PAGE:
Dictionaries

Dictionaries are things that “map” from one thing (called a key) to another (called a value). They are (along with Lists one of the most common data structures you will see when programming. They are best understood by playing with them:

Creating Dictionaries

>>> {}
{}
>>> {
...    'thar': 'thusly',
...    'them': 'tharly',
... }
{'thar': 'thusly', 'them': 'tharly'}
>>> {2:3, 4:None, 5:18}
{2: 3, 4: None, 5: 18}

Adding, Accessing Keys

>>> dictionary = {}
>>> dictionary
{}
>>> dictionary['this'] = 'those'
>>> dictionary['this']
'those'
>>> len(dictionary)
1
>>> dictionary['those'] = 'moo'
>>> len(dictionary)
2
>>> dictionary['those'] = 'zoo'
>>> len(dictionary)
2
>>> dictionary['those']
'zoo'
>>> dictionary['those'] + 'who'
'zoowho'

Deleting Keys

>>> dictionary = {"this": 23}
>>> dictionary
{'this': 23}
>>> del dictionary["this"]
>>> dictionary
{}

Checking for Keys

You can use the phrase x in dictionary to check if a given key is in a dictionary. You can also just try to access the key and get an exception if it’s not there.

>>> dictionary = {'this': 'those'}
>>> 'this' in dictionary
True
>>> 'that' in dictionary
False
>>> dictionary['moo']
Traceback (most recent call last):
  File "/usr/lib/python2.7/doctest.py", line 1315, in __run
    compileflags, 1) in test.globs
  File "<doctest default[3]>", line 1, in <module>
    dictionary['moo']
KeyError: 'moo'
Traceback (most recent call last):
  File "/usr/lib/python2.7/doctest.py", line 1315, in __run
    compileflags, 1) in test.globs
  File "<doctest default[3]>", line 1, in <module>
    dictionary['moo']
KeyError: 'moo'

Key Matching

  • just like a name in a namespace, there’s only one value assigned to a given key in a dictionary
  • if you assign a new value to that key, then the old value is “lost”
>>> dictionary = {'a':1}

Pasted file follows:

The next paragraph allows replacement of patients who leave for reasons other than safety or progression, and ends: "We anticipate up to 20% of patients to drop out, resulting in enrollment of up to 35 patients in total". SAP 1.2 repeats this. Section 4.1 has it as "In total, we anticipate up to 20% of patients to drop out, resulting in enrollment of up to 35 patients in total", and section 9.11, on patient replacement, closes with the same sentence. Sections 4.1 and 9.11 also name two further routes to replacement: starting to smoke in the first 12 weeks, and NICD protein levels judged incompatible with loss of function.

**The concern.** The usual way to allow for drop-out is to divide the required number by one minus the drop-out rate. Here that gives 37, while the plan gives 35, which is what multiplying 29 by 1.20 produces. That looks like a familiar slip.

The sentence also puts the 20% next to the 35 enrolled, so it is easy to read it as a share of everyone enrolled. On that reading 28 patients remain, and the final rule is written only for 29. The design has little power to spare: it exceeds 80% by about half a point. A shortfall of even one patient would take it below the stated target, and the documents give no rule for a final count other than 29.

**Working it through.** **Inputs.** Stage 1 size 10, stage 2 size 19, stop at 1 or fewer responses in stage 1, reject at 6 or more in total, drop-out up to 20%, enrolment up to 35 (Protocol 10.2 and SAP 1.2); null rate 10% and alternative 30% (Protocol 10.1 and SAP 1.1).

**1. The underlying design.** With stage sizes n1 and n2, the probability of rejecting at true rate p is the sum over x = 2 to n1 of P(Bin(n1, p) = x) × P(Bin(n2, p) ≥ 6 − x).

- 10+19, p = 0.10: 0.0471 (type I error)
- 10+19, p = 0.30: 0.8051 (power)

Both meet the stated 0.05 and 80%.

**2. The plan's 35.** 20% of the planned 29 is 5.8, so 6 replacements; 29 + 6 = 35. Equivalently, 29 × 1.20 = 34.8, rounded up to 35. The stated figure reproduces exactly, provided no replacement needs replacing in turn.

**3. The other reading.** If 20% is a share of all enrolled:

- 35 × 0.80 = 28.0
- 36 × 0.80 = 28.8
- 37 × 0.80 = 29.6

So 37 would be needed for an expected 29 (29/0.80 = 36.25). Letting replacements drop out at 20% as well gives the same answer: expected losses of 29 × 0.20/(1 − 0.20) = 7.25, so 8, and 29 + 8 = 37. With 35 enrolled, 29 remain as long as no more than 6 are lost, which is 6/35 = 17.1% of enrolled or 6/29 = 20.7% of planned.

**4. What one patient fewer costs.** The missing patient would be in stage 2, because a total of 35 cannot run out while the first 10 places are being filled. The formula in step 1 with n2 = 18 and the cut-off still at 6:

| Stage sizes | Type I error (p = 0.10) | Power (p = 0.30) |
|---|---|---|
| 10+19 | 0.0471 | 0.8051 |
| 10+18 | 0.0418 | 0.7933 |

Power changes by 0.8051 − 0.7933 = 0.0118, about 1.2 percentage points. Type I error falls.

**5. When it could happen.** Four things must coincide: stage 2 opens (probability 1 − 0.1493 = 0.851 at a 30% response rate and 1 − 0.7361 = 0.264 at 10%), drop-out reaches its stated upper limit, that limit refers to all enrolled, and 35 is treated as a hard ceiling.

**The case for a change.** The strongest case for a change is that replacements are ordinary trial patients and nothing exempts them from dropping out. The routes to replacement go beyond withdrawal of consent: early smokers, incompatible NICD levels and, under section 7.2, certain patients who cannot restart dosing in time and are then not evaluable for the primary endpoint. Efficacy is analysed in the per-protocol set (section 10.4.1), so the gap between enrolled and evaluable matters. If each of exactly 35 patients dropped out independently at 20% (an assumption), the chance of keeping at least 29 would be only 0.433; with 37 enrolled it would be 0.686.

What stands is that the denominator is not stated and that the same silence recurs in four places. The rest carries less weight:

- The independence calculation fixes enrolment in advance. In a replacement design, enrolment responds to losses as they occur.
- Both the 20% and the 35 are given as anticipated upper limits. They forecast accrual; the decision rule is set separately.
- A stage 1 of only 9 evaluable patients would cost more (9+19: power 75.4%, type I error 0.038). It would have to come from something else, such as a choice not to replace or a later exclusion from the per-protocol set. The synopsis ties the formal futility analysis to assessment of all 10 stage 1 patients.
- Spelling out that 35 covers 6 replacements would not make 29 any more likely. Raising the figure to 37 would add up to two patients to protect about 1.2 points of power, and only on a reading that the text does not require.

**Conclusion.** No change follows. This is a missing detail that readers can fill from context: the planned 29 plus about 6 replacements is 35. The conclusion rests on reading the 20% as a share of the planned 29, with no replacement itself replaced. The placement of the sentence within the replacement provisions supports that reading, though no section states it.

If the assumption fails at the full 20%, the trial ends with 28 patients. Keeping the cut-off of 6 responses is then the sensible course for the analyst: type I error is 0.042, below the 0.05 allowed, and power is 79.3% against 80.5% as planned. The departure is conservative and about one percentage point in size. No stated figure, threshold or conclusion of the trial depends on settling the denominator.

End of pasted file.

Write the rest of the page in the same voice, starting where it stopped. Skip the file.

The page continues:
>>> dictionary
{'a': 1}
>>> dictionary['a'] = 2
>>> dictionary
{'a': 2}
  • keys must compare equal and have the same “hash”
>>> dictionary = {1:'hello'}
>>> dictionary
{1: 'hello'}
>>> dictionary[1.0] = "world" # 1 == 1.0
>>> dictionary
{1: 'world'}
>>> dictionary['1'] = "egads" # '1' != 1
>>> dictionary # IGNORE_RESULT
{'1': 'egads', 1: 'world'}

Note

Why was that key still 1 instead of 1.0 when we set the key 1.0 to “world”?

Internally the dictionary is a set of things that look like:

hash: [(key,value),...]

when you assign to an existing key that has the same hash and compares equal the dictionary re-uses the (key,value) record and just assigns the new value to the “value” part of it. It’s an optimization that makes the dictionary object faster.

  • iterable, but un-ordered, so don’t depend on the order of items
#! /usr/bin/env python
# dictiteration.py

dictionary = {'this':'that','those':'thar',23:18,None:5}

print 'items',dictionary.items()
print 'values',dictionary.values()
print 'keys', dictionary.keys()

for key in dictionary:
    print '{!r} : {}'.format( key, dictionary[key] )

Namespaces

Python’s names are (in the common implementation) actually implemented with dictionaries. You can see this using the eval() function, where you can run code using a dictionary as the namespace in which the code will be evaluated.

>>> dictionary = {'a':1,'b':2}
>>> eval( 'a+b',dictionary)
3